Killington, Vermont? ? |? ? 2018
Lift House is a private family residence situated on a narrow Vermont mountainside property adjacent to a ski trail. The project program included; thermal efficiency, ski-in/ski-out capability, access to distant mountain views, ground floor privacy and security, outdoor experience through all seasons, enough space for entertaining large parties over an extended weekend and a sizeable mudroom space for ski equipment with access to the ski trail.
The conceptual solution of creating a home with reverse living clarified and strengthened the function of the program requirements. Defining the program into an upper level and lower level also created an opportunity to express and reflect the functions through form.
The reverse living arrangement is emphasized in the materiality and massing of the structure. The lower form of Lift House is clad in corten steel panels to anchor the house into the sloping mountainside visually. The lower band of metal detailing conceals the garage and entrance door, minimizing visual interruption and adding a sense of security to the house. Bedroom spaces and auxiliary supporting spaces in the lower plinth are reflected in the punched window pattern. A lower entrance allows for ski-in/ski-out capability with direct access to the mudroom.
The upper level of Lift House contains the common spaces, exterior porch, and master suite. The dramatic cedar-clad structure cantilevers out over the landscape, creating a substantial hooded opening and covered deck for this floor, providing both shelter and privacy for the residents. This expansive form is composed of generous social spaces and fronted with a sizeable triple-pane curtain wall of glass with eastern panoramic views of the Vermont landscape. A custom-designed dining table emulates the chevron footprint of the house and serves as a focal point for the social spaces within the home.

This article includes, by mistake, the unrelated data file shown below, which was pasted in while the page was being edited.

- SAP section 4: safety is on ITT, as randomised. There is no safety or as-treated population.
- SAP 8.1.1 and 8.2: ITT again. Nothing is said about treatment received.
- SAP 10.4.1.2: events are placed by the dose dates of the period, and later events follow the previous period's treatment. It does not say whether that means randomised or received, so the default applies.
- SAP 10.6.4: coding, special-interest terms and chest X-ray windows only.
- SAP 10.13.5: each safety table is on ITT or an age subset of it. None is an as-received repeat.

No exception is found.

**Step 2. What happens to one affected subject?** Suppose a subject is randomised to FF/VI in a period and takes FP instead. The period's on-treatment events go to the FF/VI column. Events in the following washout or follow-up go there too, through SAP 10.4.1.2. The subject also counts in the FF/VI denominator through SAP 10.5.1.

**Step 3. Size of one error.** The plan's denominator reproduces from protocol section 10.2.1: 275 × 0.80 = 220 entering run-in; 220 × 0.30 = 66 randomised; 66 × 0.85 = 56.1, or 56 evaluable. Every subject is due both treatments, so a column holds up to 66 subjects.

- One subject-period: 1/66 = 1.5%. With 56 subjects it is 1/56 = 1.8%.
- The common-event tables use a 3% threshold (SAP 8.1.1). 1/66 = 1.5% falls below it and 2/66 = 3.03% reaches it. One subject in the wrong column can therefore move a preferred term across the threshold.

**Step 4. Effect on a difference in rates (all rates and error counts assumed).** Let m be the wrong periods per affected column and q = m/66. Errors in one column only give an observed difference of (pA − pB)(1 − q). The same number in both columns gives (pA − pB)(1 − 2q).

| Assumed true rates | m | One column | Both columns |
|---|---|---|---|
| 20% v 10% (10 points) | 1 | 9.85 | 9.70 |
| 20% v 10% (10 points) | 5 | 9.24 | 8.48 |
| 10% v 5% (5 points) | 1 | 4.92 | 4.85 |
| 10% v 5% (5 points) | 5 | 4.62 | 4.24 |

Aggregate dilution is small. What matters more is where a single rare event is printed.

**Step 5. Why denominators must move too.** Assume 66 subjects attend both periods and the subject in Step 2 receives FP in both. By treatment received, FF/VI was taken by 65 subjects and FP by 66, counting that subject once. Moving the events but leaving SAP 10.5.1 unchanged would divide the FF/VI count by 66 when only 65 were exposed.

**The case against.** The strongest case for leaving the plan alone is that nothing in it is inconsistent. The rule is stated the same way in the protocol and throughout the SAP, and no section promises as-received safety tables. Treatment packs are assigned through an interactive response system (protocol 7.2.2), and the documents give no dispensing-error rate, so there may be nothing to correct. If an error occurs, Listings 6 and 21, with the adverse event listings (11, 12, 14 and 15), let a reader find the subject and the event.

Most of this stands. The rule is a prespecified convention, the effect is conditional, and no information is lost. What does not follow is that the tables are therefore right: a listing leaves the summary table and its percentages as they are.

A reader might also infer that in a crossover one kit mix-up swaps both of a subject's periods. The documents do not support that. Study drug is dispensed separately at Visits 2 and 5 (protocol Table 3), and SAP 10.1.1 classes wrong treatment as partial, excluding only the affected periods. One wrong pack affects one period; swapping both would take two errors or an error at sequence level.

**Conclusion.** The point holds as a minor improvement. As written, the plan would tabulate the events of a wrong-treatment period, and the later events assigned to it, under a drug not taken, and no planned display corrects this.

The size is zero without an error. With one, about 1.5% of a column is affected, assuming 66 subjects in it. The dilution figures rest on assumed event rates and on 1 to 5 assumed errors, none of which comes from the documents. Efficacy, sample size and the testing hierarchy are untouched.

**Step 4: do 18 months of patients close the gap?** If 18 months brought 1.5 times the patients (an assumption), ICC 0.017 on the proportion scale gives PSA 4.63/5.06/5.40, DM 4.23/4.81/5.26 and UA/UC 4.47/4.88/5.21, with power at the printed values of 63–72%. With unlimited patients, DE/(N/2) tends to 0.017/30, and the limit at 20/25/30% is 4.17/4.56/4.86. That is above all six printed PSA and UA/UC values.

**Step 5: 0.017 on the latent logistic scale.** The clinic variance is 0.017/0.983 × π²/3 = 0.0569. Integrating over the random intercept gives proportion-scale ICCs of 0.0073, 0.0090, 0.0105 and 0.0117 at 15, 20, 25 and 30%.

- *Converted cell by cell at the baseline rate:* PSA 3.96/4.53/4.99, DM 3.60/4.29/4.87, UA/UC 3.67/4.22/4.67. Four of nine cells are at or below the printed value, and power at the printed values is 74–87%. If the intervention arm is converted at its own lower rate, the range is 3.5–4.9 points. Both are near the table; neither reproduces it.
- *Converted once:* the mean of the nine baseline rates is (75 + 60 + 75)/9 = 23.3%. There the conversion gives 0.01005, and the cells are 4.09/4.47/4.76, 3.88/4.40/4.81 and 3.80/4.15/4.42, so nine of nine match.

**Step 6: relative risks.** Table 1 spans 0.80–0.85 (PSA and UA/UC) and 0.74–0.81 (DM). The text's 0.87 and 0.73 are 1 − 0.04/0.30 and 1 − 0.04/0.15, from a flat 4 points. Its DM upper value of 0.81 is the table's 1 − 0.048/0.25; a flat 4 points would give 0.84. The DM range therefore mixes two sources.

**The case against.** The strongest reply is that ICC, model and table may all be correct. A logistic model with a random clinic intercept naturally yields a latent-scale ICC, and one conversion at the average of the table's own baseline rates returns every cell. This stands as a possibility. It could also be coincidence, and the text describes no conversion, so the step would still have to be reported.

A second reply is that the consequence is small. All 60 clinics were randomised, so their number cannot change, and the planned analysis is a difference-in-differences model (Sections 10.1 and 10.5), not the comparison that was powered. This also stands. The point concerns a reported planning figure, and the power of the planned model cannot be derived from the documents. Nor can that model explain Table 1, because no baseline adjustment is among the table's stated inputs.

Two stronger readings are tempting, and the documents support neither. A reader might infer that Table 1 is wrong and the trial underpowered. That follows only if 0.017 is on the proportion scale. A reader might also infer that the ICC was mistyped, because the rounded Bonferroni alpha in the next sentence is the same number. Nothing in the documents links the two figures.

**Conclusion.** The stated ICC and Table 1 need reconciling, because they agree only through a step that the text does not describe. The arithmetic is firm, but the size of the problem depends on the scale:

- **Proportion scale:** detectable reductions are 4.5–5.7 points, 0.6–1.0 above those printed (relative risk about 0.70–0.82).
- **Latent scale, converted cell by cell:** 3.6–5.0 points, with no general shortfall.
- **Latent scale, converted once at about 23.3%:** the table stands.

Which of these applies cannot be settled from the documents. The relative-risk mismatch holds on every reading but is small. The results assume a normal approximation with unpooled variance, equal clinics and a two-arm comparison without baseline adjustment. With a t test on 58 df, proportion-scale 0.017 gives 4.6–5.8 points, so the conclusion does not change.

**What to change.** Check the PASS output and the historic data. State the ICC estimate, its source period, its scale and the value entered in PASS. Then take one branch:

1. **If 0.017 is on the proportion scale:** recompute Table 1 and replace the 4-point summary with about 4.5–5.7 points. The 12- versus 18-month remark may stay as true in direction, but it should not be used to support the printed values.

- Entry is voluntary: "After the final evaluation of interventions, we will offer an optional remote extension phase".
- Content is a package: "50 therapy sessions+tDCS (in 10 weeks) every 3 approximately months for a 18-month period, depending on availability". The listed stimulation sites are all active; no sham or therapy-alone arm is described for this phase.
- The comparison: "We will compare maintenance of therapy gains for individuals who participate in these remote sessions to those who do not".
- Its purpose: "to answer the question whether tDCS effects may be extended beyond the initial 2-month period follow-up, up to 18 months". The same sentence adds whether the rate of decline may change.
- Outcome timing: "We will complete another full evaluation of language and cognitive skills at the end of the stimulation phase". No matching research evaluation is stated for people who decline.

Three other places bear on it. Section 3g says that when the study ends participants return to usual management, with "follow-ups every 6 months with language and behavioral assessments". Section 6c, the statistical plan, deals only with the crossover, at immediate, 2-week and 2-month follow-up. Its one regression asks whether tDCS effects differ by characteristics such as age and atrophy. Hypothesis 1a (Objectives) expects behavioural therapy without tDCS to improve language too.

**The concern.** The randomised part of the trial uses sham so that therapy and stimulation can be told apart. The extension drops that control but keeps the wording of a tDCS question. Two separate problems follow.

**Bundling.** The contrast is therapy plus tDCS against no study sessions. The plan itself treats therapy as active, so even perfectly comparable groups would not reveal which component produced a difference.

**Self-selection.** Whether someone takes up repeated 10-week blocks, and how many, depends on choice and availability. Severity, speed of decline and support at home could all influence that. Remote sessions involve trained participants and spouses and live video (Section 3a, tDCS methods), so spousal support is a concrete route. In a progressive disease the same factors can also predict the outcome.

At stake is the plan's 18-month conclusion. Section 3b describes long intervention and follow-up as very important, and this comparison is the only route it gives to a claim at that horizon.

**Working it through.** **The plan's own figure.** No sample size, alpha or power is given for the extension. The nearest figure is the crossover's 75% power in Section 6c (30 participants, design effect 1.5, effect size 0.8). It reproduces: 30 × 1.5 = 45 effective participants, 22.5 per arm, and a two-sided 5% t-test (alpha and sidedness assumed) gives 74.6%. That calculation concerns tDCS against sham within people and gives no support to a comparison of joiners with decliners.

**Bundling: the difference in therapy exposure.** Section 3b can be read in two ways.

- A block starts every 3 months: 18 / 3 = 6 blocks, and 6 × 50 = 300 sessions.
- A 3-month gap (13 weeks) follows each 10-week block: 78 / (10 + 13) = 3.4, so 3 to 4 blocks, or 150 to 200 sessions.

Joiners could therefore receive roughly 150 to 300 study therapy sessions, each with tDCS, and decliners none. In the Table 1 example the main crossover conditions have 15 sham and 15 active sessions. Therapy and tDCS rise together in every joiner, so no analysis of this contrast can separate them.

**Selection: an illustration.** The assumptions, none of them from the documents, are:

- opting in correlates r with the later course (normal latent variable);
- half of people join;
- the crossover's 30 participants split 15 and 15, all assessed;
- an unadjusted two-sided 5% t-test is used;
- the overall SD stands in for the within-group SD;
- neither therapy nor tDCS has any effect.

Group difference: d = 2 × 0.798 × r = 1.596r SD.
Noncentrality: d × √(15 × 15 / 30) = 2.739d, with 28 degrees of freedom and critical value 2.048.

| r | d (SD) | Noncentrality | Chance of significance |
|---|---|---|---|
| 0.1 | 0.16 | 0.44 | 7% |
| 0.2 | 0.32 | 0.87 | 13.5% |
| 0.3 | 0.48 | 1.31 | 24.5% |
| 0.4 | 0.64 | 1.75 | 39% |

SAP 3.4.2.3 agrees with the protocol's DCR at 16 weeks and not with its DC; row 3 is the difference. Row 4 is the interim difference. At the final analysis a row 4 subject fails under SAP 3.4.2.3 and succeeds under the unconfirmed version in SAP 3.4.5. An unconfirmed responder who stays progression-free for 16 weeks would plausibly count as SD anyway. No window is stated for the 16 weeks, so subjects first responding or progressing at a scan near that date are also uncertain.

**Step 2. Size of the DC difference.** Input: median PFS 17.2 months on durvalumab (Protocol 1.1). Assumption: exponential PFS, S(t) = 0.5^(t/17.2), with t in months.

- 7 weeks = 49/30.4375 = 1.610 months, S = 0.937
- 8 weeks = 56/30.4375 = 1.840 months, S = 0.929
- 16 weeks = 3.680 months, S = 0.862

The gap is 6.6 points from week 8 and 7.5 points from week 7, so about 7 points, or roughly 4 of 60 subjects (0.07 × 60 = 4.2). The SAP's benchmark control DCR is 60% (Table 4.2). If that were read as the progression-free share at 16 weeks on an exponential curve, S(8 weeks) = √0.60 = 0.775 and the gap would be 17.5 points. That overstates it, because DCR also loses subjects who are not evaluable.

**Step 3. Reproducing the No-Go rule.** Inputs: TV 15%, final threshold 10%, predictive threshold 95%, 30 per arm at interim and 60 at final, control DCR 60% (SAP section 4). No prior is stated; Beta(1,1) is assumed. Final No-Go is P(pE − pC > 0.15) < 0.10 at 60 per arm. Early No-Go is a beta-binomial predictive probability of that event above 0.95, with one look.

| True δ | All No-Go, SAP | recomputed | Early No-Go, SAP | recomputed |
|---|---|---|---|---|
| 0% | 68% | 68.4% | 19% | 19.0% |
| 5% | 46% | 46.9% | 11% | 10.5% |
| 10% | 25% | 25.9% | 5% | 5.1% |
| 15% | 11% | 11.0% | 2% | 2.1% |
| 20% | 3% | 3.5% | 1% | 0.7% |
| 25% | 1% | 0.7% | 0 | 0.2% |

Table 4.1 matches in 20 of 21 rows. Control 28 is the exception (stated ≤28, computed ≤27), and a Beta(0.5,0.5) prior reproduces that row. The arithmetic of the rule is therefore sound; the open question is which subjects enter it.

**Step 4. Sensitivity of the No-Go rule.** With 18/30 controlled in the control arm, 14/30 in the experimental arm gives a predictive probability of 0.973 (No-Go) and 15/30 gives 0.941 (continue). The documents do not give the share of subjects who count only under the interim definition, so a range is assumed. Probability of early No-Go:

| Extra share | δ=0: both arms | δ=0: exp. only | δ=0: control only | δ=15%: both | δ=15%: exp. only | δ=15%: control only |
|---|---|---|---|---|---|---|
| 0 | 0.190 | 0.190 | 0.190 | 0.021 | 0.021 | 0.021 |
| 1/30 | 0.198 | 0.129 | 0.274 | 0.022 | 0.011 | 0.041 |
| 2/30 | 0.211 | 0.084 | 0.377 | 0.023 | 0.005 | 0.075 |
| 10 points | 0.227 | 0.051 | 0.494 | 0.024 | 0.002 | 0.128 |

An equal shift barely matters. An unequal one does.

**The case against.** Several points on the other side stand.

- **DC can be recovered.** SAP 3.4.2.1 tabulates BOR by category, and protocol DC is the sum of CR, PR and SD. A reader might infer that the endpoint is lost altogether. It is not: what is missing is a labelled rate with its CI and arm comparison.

As a ski-house at a higher elevation in Vermont, the primary objectives of Lift House were to create a tight thermal envelope and to clad the residence in weather-resistant durable materials. The house is insulated with closed-cell insulation with R-15 below the slab, R-34 walls, and an R-60 roof. Ventilation is controlled through an HRV system. The primary glass walls are triple-paned with two layers of low-emission coating and an overall U-value of 0.22. At ground level, the house is clad in corten steel to prevent wear and tear from skis and drifting snow. The deep roof overhangs of the cedar-clad volume protect the house and provide solar shading in the summer and solar heating in the winter.
A previous residence had burned down on the site, and an effort was made to retain and reutilize the existing infrastructure on the property. A landscape of new vegetation functions to increase surface water infiltration, reduce erosion, and provide additional slope stabilization.